@Fast1 - The ~4 gallon KTM Acerbis tank fits with only a bit of trimming on the front of the seat. I think the 5.3 is the same. You can get a copy of the owner's manual, but the service manual is only available on CD for $30 or so. I need to pick one up. Fortunately I haven't needed to do any service yet, so no need to dig it apart! I'd like to play with the mapping sometime. Surprisingly the throttle is so light and the FI so responsive I've had a couple of whiskey throttle episodes that I never had on the 450X. Just a slight bump of the throttle with my palm on some single track and BOOM I'm off the line. Like I said before, the FI and engine is magic.

    As a side note, when I brought the bike home I put it on the scale --> 239 pounds dry tank.

    I put my rally 450x (with lots of 'stuff' on it) --> 279 pounds dry tank!

    The Berg rides like it is still another 20 pounds lighter. It really feels like different type of vehicle.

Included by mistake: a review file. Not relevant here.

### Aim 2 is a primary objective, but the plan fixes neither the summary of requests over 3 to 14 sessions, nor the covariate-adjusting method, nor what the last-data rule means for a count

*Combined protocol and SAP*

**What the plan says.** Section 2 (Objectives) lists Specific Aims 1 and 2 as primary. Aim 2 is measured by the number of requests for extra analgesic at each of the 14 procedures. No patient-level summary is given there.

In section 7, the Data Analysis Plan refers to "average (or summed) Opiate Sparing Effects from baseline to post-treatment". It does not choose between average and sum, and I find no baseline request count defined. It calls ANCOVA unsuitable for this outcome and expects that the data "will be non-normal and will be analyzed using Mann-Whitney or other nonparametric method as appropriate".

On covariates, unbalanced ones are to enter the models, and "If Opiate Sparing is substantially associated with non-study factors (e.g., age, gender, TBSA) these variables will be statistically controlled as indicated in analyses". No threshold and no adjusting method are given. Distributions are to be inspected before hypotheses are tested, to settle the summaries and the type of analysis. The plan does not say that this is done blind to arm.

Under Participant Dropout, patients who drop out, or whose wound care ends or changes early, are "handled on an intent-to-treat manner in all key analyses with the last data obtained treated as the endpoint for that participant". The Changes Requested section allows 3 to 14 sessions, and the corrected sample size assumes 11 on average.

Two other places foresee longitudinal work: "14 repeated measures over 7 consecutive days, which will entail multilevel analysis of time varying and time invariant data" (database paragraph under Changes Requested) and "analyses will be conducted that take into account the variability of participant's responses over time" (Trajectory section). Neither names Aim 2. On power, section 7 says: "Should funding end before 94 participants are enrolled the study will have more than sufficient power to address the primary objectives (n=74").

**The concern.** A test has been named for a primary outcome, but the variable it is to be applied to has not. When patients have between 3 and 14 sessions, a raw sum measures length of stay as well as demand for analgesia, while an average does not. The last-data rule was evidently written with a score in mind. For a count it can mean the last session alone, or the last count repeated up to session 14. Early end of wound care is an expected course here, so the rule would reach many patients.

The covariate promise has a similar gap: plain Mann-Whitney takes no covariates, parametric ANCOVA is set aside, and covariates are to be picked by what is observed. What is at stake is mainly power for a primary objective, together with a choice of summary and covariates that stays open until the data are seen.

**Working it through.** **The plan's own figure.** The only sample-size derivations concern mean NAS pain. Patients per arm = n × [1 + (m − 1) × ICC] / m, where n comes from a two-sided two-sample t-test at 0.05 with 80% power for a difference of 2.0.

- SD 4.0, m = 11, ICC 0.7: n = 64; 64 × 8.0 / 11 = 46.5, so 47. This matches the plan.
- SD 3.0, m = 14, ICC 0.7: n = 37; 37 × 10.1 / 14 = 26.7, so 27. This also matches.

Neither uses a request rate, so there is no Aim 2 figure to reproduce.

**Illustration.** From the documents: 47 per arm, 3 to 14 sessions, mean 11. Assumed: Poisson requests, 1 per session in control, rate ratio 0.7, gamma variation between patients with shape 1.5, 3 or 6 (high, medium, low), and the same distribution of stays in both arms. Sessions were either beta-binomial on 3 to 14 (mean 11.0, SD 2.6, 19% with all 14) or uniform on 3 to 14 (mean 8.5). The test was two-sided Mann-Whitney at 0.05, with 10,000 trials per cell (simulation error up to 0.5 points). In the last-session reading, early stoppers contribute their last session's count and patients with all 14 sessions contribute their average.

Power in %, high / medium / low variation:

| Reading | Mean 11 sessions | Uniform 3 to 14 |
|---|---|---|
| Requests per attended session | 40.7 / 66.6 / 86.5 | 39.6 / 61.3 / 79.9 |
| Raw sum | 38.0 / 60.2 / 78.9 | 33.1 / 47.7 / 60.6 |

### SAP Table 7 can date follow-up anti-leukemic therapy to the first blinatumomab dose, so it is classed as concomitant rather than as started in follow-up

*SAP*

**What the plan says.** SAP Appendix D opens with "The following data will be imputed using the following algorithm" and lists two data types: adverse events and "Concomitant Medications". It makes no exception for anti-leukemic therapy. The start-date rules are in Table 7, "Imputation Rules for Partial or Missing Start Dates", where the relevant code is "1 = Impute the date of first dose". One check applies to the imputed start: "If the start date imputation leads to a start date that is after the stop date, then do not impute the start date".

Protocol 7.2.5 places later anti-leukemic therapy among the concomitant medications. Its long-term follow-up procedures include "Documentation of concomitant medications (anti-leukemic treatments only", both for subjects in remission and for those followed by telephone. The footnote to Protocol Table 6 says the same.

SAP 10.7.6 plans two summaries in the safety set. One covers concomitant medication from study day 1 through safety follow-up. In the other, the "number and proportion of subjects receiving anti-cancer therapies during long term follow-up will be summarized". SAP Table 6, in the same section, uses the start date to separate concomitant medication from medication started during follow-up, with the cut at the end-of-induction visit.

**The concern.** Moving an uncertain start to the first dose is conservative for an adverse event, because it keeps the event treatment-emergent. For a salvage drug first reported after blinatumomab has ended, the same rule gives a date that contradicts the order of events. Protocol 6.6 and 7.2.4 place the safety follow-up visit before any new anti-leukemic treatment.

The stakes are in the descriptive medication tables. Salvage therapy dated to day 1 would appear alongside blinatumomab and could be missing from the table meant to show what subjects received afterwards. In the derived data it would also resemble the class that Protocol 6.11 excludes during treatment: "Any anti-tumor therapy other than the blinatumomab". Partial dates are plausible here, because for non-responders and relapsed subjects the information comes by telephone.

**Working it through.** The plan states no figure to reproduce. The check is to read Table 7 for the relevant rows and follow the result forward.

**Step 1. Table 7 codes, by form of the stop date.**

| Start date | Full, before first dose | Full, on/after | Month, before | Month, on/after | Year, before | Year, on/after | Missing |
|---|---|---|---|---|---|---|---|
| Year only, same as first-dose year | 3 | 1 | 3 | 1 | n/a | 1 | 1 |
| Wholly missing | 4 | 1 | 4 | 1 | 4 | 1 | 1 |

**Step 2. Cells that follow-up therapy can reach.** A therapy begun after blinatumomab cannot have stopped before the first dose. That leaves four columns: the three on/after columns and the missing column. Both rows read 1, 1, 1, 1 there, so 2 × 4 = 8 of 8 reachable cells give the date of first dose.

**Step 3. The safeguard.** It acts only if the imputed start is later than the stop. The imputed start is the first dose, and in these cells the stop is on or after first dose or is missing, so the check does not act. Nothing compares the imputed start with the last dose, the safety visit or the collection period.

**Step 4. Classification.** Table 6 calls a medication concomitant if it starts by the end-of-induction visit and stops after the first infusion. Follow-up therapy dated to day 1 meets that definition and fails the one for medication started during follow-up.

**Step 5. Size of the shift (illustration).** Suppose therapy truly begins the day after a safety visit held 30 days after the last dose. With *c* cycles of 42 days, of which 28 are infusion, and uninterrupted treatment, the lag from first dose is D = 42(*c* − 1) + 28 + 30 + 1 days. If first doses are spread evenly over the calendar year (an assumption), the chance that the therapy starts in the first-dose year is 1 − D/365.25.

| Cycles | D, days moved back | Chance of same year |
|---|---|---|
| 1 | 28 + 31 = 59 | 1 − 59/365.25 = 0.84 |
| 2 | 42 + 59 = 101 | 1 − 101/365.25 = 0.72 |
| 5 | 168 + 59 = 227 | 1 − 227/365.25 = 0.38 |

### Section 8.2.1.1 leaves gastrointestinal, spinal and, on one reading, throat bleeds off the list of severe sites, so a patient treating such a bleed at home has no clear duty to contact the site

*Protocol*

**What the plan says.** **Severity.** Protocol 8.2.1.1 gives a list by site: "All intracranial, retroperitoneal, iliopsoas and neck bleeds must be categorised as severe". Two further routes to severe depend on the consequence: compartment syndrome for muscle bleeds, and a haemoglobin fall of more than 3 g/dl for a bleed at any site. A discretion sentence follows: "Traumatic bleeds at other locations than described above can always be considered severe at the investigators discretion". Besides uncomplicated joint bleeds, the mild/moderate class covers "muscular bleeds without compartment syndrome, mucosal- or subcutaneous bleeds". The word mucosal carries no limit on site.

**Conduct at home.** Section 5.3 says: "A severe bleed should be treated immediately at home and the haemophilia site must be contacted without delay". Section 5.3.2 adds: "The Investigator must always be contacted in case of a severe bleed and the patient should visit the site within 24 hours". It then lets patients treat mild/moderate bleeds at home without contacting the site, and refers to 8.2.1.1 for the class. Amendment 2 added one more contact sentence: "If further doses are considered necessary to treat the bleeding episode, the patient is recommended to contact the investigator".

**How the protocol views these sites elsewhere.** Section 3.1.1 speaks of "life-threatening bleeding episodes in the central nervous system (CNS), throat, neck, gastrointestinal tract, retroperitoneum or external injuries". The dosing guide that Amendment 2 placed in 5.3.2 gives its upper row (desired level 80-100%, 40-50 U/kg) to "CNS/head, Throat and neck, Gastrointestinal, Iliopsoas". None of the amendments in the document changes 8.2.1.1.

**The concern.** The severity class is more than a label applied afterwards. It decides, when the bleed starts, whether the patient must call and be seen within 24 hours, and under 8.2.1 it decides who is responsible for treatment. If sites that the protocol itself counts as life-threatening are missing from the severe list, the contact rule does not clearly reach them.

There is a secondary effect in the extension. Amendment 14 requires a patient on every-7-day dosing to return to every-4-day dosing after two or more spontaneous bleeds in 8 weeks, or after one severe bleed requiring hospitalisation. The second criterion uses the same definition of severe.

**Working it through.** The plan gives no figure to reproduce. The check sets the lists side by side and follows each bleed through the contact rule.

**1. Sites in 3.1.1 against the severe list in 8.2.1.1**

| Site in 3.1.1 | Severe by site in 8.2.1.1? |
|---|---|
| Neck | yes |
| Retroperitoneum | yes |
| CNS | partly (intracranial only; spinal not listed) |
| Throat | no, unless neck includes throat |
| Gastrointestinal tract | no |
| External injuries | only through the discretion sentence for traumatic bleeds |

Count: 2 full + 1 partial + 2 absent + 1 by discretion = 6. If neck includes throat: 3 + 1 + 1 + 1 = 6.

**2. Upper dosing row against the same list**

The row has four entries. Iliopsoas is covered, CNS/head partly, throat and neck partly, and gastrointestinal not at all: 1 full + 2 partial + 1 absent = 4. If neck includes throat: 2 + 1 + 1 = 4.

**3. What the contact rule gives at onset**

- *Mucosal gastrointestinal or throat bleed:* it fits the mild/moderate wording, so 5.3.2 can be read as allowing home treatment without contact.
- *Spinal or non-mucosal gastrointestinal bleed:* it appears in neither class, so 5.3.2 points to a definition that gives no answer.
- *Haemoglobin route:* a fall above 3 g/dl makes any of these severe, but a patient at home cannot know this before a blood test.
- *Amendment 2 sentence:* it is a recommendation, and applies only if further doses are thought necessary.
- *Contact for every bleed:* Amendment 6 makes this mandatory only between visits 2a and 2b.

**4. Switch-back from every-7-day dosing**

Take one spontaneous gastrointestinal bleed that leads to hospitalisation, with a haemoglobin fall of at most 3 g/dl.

@JTucker - I don't think it's the PDS. I've had PDS bikes before (I'm the front KTM below) and I was the engineer for ATK back when we put PDS on the ATK's even before the KTM's had them (that's me super old school in DR way below). It's something more about the rebound on the shock I think. I'm a little surprised that I haven't heard of anyone else with issues in the whoops (Heck, Caselli never complained) especially since I'm usually not very sensitive to suspension setup. I'll get it dialed...I guess I was just expecting to get on the bike and it to be perfect. Everyone else who gets a KTM/Berg talk about them like they have no faults. Read any magazine review of the EXC500 and you'd think they erupted from the volcano of perfection.

    [​IMG]

    [​IMG]